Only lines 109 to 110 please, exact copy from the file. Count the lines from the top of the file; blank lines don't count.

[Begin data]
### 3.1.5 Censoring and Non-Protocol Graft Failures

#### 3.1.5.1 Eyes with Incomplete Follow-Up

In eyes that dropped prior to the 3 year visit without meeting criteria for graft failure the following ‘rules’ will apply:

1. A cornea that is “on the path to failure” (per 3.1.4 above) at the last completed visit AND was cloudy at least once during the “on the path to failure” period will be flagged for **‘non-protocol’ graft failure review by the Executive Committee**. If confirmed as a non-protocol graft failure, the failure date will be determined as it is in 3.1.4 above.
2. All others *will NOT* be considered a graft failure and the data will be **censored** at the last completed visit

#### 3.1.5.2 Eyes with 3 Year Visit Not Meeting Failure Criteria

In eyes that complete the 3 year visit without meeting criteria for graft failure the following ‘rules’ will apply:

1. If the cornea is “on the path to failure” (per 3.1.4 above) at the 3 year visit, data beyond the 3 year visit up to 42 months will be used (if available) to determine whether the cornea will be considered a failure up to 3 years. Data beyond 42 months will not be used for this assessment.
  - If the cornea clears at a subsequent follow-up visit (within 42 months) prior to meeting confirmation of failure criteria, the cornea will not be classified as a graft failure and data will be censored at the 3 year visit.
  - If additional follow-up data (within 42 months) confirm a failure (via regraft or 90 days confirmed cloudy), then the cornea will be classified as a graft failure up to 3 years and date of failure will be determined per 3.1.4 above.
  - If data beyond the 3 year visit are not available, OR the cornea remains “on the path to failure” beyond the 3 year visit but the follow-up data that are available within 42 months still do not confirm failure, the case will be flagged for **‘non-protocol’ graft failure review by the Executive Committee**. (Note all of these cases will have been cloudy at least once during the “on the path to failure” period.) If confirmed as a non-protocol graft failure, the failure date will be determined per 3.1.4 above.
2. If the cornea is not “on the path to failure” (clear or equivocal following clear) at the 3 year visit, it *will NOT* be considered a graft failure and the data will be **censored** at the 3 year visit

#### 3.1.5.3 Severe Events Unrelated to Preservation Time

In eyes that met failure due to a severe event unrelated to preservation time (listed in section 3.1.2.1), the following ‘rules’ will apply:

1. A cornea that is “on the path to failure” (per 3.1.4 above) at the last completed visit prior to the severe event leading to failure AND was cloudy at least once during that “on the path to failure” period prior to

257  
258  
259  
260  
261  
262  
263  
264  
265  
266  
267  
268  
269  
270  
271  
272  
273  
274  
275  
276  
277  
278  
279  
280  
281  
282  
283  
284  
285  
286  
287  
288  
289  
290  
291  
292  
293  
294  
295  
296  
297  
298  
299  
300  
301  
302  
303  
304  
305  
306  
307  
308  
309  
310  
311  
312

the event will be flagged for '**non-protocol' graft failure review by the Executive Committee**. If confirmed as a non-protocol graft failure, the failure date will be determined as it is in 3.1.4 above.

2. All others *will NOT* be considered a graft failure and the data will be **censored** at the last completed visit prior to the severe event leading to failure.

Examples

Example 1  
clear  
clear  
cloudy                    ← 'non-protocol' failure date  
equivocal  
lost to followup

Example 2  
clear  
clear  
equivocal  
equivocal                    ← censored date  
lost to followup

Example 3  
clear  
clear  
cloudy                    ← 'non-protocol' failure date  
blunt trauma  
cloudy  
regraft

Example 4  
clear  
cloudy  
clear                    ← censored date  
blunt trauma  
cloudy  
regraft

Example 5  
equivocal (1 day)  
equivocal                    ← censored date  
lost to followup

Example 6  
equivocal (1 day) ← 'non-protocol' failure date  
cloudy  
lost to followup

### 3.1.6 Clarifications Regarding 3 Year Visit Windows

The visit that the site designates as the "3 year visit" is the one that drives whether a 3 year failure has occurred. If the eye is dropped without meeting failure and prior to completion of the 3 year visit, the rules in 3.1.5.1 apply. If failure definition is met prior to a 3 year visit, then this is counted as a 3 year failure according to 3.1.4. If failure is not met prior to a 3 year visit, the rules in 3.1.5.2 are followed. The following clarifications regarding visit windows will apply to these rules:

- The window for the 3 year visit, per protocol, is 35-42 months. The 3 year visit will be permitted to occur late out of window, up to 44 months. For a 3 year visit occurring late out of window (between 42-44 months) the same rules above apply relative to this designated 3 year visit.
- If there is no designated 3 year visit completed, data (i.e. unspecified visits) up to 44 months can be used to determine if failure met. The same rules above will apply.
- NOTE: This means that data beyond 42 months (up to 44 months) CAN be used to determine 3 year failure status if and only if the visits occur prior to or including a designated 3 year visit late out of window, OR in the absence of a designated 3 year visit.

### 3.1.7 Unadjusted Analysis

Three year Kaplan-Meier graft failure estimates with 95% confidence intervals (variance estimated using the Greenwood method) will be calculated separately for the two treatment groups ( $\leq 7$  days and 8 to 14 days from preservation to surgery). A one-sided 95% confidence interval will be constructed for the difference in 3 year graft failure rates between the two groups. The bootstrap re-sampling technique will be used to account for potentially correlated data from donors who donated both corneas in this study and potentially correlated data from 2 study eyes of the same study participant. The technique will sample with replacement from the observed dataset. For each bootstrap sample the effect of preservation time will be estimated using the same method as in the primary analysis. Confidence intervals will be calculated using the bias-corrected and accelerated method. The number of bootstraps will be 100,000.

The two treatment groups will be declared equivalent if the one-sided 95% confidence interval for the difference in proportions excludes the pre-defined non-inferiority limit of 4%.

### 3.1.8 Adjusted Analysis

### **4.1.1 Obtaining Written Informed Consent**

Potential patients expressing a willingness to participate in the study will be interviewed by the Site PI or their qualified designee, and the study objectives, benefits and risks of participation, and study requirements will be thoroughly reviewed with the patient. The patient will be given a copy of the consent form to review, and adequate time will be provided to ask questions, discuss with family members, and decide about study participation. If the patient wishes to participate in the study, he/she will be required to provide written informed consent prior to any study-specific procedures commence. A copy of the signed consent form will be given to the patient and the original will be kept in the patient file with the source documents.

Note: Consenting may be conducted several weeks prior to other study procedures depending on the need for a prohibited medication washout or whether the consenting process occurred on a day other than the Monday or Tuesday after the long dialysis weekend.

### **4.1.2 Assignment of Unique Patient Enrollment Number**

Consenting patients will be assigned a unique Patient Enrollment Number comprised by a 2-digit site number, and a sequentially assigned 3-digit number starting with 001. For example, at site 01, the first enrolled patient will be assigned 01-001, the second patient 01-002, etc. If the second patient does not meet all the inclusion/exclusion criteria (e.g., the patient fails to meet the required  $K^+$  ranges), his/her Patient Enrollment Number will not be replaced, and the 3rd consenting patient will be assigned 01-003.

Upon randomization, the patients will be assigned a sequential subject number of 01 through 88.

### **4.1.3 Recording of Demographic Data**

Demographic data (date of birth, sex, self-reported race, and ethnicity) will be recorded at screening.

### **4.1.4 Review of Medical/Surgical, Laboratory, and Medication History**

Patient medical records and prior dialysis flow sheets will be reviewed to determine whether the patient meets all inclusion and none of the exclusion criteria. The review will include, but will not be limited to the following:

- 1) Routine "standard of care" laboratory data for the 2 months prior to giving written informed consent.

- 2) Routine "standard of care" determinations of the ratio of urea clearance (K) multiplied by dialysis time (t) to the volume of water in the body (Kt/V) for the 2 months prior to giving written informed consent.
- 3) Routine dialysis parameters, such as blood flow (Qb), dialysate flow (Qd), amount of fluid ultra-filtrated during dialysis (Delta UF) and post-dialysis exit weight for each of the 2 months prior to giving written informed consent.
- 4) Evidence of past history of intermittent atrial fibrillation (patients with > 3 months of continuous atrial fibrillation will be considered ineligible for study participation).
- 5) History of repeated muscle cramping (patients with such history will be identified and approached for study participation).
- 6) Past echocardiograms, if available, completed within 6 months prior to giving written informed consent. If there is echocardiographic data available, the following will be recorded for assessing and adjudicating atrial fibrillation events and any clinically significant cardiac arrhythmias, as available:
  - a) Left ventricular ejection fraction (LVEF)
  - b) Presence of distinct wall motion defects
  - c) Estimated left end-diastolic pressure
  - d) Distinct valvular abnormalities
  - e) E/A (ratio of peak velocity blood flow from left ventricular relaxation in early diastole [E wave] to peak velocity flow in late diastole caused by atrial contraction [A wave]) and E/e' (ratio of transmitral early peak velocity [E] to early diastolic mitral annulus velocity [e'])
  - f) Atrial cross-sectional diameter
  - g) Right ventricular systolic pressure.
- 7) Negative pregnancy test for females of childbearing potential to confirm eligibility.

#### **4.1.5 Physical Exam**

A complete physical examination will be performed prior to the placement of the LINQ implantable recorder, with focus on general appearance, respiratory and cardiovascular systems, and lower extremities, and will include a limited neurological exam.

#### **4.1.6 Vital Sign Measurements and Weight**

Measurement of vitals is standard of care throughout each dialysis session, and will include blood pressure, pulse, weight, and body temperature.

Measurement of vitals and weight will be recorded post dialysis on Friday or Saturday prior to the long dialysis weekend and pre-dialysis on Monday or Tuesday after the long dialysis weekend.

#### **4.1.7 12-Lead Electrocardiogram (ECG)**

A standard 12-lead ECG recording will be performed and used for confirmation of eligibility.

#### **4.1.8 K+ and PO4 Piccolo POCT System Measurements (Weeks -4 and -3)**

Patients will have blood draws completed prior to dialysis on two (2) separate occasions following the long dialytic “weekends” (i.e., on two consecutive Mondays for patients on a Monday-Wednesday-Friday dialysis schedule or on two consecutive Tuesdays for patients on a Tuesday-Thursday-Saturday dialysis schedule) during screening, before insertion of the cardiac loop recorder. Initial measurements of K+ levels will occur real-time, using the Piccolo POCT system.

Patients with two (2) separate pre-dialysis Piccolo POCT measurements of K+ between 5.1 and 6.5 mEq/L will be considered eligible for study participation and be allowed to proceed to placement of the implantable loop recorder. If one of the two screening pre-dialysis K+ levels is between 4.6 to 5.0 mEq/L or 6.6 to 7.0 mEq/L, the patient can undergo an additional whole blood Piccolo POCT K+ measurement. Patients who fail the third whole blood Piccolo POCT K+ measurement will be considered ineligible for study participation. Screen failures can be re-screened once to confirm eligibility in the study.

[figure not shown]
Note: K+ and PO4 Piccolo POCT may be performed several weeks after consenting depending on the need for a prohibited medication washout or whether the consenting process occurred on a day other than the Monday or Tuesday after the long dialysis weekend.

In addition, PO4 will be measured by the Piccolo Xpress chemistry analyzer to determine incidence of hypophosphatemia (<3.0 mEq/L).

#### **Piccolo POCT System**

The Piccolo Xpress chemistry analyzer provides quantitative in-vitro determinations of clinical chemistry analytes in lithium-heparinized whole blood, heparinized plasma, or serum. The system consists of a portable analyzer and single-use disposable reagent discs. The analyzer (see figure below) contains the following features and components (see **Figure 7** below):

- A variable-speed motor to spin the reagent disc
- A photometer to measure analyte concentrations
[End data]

### 3.1.6 Clarifications Regarding 3 Year Visit Windows

The visit that the site designates as the "3 year visit" is the one that drives whether a 3 year failure has occurred. If the eye is dropped without meeting failure and prior to completion of the 3 year visit, the rules in 3.1.5.1 apply. If failure definition is met prior to a 3 year visit, then this is counted as a 3 year failure according to 3.1.4. If failure is not met prior to a 3 year visit, the rules in 3.1.5.2 are followed. The following clarifications regarding visit windows will apply to these rules: